To Jules, the most important consideration for their new community is that it is located "somewhere that has water". Southern California’s dismal rainfall is a huge financial drain. In the US, tap water is metered, so every drop counts. The family use a whopping 880 gallons of water a day in summer. "Here we can go for nine months without seeing a drop of rain," Jules says, adding that the state is currently in a three-year drought.
With characteristic thrift, the Dervaeses use very little water for themselves. They wash only once a week with soap (in summer they bathe outside in the solar shower) and they wash their clothes only when necessary (Anais claims to have worn the same overalls every day for two weeks). Despite what some would view as a third-world approach to hygiene, they don’t appear grimy at all. The bulk of the water is spent on watering the plants and the animals.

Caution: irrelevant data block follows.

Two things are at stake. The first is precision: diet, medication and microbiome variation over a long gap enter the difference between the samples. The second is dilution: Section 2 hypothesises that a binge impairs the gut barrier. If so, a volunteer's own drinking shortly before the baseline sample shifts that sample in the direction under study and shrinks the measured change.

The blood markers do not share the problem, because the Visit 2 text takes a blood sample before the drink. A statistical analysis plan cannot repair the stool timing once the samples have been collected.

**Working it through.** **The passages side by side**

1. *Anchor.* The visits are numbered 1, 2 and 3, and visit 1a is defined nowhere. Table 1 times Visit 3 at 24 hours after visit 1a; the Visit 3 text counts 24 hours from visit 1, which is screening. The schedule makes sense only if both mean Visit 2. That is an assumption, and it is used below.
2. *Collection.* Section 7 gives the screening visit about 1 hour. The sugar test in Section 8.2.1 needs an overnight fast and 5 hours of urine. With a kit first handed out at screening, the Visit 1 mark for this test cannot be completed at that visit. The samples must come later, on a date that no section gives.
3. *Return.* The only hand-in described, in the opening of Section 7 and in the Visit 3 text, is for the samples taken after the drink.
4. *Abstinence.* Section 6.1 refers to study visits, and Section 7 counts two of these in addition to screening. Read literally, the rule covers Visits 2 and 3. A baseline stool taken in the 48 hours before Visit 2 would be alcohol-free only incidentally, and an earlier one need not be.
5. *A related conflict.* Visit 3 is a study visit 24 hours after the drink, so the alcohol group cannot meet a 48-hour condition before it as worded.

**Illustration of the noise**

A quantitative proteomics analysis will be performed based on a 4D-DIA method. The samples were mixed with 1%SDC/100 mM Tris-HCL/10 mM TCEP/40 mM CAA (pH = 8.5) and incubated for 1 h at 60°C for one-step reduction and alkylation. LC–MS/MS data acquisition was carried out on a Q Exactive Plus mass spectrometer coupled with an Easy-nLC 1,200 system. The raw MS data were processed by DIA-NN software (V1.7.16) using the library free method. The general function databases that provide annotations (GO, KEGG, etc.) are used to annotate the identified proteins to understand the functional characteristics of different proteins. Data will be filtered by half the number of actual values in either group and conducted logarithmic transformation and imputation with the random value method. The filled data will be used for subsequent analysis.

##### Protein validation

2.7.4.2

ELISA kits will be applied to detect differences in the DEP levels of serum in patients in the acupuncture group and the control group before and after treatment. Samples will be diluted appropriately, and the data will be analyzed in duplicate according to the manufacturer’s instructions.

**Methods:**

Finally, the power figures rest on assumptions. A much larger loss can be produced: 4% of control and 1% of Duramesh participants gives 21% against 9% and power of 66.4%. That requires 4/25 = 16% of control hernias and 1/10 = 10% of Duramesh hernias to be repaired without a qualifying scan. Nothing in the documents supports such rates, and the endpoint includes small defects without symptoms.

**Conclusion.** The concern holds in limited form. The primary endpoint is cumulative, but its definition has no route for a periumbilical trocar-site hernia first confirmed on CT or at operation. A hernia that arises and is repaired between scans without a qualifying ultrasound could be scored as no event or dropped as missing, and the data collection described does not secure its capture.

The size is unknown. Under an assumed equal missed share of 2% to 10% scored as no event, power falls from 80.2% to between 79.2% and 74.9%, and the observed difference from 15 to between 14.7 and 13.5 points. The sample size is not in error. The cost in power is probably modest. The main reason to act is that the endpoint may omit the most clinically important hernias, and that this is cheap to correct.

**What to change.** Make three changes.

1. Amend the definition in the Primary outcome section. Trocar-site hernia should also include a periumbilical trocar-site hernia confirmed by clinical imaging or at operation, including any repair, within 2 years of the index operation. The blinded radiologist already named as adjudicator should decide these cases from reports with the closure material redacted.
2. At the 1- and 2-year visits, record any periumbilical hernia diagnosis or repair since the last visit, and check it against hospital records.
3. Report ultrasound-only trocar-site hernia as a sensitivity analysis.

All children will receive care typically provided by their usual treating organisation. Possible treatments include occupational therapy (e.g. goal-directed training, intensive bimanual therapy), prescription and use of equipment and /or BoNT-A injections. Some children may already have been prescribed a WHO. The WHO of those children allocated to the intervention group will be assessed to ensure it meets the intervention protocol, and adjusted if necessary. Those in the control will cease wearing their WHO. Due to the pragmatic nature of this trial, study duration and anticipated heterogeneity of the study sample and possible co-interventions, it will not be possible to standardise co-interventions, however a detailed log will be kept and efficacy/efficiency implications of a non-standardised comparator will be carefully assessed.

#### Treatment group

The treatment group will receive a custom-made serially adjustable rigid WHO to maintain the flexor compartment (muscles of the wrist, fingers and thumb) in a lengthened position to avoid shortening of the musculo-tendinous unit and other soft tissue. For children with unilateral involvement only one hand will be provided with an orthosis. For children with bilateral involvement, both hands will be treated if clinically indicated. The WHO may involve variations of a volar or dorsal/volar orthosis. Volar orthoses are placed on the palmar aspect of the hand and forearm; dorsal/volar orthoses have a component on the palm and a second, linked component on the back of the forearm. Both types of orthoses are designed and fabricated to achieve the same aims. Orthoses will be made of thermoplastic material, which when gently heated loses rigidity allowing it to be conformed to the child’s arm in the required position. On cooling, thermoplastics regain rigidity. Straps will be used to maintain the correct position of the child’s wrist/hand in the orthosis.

However, none of the family members seems to resent the sacrifices they constantly make – quite the contrary. While Anais, Justin, and Jordanne admit their childhood was sometimes hard, especially being teased about their secondhand clothes and their parents’ odd ideas such as home schooling (which was illegal at the time), their 'difference’ is now what is getting them all the positive attention.
"After a big piece appeared in the LA Times, some of the neighbours have become quite proud of us," Jordanne says. While other childhood friends got into gangs and "really screwed up their lives", Anais says, they feel content and confident that they can solve anything. "People treated us as stupid because we didn’t have a normal education," she recalls. "But for us, it meant we weren’t confined in how to do things. Our friends feel they have to take a class in how to compost. We just do it."
It is a lifestyle that the Dervaeses believe everyone can adopt in some way – even if you don’t have a back garden, green fingers and grown children to help with the chores. The concept, according to Anais, is not really about gardening at all. "It’s about people and community. It’s about going back to sharing and recycling and reducing and doing without and doing it together." The key is to start in some way, no matter how small.